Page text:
16,610
    Thanks
    59,227
    Thanked 93,756 times in 15,321 posts

    Default Re: The Problems with Facebook

    ...

    The real problem with all of 'em:


    How NeoCon Billionaire Paul Singer Is Driving the Outsourcing of US Tech Jobs to Israel

    by Whitney Webb
    June 11th, 2019


    Paul Singer | AP photo archive
    Several U.S. tech giants including Google, Microsoft and Intel Corporation have filled top positions with former members of Israeli military intelligence and are heavily investing in their Israeli branches while laying off thousands of American employees, all while receiving millions of dollars in U.S. government subsidies funded by American taxpayers.
    WASHINGTON — With nearly 6 million Americans unemployed and regular bouts of layoffs in the U.S. tech industry, major American tech companies like Google, Microsoft and Intel Corporation are nonetheless moving key operations, billions in investments, and thousands of jobs to Israel — a trend that has largely escaped media attention or concern from even “America first” politicians. The fact that this massive transfer of investment and jobs has been so overlooked is particularly striking given that it is largely the work of a single leading neoconservative Republican donor who has given millions of dollars to President Donald Trump.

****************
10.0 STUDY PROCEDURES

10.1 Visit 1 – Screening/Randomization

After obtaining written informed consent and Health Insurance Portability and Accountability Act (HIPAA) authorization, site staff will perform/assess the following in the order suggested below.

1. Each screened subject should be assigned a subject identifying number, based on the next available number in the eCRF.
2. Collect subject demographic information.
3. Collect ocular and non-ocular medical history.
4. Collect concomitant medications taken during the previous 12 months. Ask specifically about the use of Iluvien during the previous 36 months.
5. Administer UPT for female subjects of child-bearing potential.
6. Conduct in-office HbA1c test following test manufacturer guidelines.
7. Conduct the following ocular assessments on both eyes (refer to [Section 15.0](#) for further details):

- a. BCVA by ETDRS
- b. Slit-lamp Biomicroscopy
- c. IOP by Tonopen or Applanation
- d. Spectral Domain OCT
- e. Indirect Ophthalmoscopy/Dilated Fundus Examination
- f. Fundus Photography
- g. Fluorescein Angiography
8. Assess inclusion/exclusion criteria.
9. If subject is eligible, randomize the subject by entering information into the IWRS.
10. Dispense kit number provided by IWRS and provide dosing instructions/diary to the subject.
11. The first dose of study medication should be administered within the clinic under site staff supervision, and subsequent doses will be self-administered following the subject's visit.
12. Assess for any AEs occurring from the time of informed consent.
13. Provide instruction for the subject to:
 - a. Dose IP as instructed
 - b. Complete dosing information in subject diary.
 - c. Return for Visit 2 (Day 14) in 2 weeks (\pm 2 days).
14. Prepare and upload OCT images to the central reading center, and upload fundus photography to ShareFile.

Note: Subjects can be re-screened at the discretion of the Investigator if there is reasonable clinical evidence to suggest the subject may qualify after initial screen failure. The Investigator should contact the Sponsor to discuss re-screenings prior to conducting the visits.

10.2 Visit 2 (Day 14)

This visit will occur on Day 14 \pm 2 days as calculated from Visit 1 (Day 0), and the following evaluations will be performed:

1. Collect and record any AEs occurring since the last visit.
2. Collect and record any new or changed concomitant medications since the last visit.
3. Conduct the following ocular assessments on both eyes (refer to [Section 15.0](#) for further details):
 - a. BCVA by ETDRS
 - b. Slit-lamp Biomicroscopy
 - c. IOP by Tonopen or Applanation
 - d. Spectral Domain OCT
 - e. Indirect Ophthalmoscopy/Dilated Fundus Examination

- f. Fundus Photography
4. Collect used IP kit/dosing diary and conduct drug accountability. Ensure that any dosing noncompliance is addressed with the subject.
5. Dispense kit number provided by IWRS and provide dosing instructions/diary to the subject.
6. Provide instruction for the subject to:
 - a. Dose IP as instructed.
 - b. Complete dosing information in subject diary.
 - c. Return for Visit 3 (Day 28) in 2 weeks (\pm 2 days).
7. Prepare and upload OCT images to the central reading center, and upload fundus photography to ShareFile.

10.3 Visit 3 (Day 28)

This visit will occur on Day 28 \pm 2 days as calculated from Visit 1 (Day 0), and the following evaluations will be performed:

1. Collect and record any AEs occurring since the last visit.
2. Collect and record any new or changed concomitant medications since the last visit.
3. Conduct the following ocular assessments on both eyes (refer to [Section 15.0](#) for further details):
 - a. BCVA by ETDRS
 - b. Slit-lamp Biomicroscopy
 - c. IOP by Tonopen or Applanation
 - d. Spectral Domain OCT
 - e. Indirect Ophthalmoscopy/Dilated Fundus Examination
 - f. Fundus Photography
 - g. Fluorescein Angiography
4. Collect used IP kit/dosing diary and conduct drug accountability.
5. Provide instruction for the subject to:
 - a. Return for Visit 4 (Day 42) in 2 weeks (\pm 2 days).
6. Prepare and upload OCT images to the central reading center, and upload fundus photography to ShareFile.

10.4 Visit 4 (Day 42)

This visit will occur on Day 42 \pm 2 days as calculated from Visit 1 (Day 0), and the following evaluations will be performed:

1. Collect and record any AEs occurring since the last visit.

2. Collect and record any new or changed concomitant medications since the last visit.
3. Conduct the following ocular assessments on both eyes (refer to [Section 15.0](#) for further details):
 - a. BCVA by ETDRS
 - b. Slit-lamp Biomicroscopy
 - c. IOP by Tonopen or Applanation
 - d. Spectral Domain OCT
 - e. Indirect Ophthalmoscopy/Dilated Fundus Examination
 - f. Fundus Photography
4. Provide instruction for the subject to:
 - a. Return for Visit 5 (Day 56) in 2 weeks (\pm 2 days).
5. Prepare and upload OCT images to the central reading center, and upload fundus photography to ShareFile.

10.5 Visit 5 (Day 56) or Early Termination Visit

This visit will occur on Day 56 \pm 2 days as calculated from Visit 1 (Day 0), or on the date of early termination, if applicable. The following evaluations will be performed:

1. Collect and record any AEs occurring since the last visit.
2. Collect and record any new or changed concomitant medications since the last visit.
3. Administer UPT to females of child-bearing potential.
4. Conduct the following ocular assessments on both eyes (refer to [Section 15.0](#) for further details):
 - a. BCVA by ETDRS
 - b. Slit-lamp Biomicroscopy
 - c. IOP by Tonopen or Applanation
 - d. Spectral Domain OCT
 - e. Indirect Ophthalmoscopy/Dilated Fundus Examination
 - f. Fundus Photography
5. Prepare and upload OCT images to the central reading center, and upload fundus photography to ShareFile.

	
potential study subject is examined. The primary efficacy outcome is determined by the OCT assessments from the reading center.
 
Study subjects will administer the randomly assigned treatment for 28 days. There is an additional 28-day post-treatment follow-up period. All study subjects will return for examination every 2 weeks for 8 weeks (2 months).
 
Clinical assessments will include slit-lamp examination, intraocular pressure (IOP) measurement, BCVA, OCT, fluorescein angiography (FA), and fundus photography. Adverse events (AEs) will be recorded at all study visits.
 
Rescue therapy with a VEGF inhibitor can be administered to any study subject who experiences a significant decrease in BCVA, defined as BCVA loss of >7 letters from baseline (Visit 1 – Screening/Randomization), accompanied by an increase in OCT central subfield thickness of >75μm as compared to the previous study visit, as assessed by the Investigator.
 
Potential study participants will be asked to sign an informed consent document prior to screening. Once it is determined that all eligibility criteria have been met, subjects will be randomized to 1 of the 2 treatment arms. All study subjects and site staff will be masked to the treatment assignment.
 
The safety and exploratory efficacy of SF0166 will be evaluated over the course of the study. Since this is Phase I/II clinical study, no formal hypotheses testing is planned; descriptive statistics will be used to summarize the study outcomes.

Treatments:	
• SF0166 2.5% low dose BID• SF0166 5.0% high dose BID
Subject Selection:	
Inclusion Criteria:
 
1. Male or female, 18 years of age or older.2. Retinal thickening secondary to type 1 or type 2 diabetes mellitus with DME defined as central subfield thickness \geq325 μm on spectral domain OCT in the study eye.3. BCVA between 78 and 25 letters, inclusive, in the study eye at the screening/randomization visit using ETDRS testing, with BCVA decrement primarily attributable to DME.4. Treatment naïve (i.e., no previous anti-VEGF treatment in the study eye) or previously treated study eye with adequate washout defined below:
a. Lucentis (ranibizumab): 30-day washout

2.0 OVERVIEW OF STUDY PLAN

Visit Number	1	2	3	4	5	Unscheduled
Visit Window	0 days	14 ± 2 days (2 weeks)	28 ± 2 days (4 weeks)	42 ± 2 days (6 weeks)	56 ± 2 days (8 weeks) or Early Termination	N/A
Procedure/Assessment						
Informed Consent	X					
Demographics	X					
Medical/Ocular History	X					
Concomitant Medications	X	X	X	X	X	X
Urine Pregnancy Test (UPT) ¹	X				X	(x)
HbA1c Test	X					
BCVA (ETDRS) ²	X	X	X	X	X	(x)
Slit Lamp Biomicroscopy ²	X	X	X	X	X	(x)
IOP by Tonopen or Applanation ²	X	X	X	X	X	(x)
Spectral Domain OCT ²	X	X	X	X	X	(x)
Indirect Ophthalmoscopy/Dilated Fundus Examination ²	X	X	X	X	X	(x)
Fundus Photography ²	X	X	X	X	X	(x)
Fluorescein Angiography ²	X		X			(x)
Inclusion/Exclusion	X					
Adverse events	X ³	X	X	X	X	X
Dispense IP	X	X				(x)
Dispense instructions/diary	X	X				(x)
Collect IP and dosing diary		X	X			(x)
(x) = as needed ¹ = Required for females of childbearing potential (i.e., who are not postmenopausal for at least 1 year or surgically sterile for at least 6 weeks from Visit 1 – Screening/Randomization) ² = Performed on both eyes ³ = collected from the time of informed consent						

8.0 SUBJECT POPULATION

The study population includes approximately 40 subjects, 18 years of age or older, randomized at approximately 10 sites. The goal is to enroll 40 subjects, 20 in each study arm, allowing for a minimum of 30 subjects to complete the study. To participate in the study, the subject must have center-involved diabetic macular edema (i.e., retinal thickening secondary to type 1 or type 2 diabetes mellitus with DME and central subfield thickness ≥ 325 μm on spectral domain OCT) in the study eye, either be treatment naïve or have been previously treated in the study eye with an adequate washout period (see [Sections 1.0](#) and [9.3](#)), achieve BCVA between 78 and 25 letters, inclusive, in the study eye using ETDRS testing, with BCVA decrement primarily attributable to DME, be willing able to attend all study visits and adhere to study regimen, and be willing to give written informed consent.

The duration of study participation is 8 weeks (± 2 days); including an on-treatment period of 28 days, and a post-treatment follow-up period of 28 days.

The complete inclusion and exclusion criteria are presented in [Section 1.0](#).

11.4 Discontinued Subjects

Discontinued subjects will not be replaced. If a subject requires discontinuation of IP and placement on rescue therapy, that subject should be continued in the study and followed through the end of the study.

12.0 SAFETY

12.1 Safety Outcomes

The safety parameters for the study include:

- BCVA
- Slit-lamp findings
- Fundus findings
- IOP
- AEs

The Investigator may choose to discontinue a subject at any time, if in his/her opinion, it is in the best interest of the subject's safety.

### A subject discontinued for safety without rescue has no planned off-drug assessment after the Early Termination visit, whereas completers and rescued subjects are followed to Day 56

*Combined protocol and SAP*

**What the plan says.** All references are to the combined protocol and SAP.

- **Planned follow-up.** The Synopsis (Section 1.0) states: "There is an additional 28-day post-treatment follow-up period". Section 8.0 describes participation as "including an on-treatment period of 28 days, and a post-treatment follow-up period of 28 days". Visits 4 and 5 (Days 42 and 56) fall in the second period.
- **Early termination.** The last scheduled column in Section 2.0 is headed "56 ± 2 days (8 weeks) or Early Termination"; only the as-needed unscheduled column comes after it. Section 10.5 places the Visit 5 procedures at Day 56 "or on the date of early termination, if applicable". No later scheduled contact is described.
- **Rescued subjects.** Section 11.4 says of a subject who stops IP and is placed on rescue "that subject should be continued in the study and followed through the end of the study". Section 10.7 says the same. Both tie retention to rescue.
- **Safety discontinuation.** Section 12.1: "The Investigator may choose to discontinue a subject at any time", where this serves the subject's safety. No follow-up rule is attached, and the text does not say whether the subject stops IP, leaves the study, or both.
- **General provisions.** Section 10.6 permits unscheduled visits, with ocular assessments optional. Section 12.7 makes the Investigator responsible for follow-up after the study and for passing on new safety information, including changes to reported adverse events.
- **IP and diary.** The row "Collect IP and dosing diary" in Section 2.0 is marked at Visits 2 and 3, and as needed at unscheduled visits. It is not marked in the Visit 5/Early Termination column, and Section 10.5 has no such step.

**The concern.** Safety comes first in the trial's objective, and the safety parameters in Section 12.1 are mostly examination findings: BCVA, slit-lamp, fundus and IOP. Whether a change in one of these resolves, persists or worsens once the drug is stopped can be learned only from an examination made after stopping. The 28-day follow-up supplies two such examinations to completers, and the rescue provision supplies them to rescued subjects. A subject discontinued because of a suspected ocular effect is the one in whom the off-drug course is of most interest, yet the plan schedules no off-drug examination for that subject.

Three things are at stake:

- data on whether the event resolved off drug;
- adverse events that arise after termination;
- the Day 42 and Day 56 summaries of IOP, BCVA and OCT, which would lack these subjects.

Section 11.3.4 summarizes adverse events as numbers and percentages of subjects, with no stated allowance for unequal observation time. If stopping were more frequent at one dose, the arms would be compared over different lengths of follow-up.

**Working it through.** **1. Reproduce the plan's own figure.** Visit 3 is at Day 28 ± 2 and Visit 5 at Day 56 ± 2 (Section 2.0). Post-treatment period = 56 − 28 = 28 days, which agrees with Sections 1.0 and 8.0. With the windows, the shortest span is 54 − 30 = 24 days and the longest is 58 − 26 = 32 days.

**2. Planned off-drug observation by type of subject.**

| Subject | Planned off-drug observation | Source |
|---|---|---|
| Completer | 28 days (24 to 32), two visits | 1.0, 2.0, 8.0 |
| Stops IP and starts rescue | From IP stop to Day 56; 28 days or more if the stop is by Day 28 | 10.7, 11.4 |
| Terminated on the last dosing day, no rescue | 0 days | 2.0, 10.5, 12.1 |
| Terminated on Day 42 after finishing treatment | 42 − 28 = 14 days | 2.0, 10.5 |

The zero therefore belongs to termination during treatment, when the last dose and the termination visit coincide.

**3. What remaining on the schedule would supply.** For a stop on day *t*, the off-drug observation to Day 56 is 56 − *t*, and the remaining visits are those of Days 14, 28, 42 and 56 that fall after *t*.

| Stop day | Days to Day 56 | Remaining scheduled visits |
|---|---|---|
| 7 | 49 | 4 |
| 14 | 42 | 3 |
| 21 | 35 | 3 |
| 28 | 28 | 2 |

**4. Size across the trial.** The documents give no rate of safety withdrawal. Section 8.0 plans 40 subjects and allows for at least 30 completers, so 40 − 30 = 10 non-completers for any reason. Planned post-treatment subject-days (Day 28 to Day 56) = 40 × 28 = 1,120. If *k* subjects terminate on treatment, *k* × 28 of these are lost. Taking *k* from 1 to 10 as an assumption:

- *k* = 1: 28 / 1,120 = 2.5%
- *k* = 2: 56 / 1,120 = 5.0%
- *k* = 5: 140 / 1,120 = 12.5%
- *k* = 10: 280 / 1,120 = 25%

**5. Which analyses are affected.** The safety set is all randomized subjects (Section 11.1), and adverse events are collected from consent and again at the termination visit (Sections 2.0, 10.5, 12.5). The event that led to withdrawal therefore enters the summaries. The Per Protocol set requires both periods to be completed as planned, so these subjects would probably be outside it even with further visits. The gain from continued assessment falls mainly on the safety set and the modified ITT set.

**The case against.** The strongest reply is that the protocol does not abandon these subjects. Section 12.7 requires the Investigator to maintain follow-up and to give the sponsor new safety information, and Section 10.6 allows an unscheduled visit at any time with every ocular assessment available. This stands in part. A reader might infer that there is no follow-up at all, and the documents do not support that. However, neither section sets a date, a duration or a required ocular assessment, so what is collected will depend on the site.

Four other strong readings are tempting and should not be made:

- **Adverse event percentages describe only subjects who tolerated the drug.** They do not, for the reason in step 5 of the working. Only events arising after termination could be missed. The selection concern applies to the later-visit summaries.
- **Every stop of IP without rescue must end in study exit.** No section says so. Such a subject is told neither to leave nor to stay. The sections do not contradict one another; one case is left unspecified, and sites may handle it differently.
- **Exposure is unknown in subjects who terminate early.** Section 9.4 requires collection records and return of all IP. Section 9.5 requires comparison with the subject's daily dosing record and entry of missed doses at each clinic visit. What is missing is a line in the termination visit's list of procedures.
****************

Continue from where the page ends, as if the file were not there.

To make matters worse, many of these top tech companies shifting investment and jobs to Israel at record rates continue to collect sizable U.S. government subsidies for their operations while they move critical aspects of their business abroad, continue to layoff thousands of American workers, and struggle to house their growing company branches in Israel. This is particularly troubling in light of the importance of the tech sector to the overall U.S. economy, as it accounts for 7.1 percent of total GDP and 11.6 percent of total private-sector payroll.

    Furthermore, many of these companies are hiring members of controversial Israeli companies — known to have spied on Americans, American companies, and U.S. federal agencies — as well as numerous members of Israeli military intelligence as top managers and executives.

    This massive transfer of the American tech industry has largely been the work of one leading Republican donor — billionaire hedge fund manager Paul Singer, who also funds the neoconservative think tank American Enterprise Institute (AEI), the Islamophobic and hawkish think tank Foundation for Defense of Democracies (FDD), the Republican Jewish Coalition (RJC), and also funded the now-defunct Foreign Policy Initiative (FPI).

    Singer’s project to bolster Israel’s tech economy at the U.S.’ expense is known as Start-Up Nation Central, which he founded in response to the global Boycott, Divest and Sanctions (BDS) movement that seeks to use nonviolent means to pressure Israel to comply with international law in relation to its treatment of Palestinians.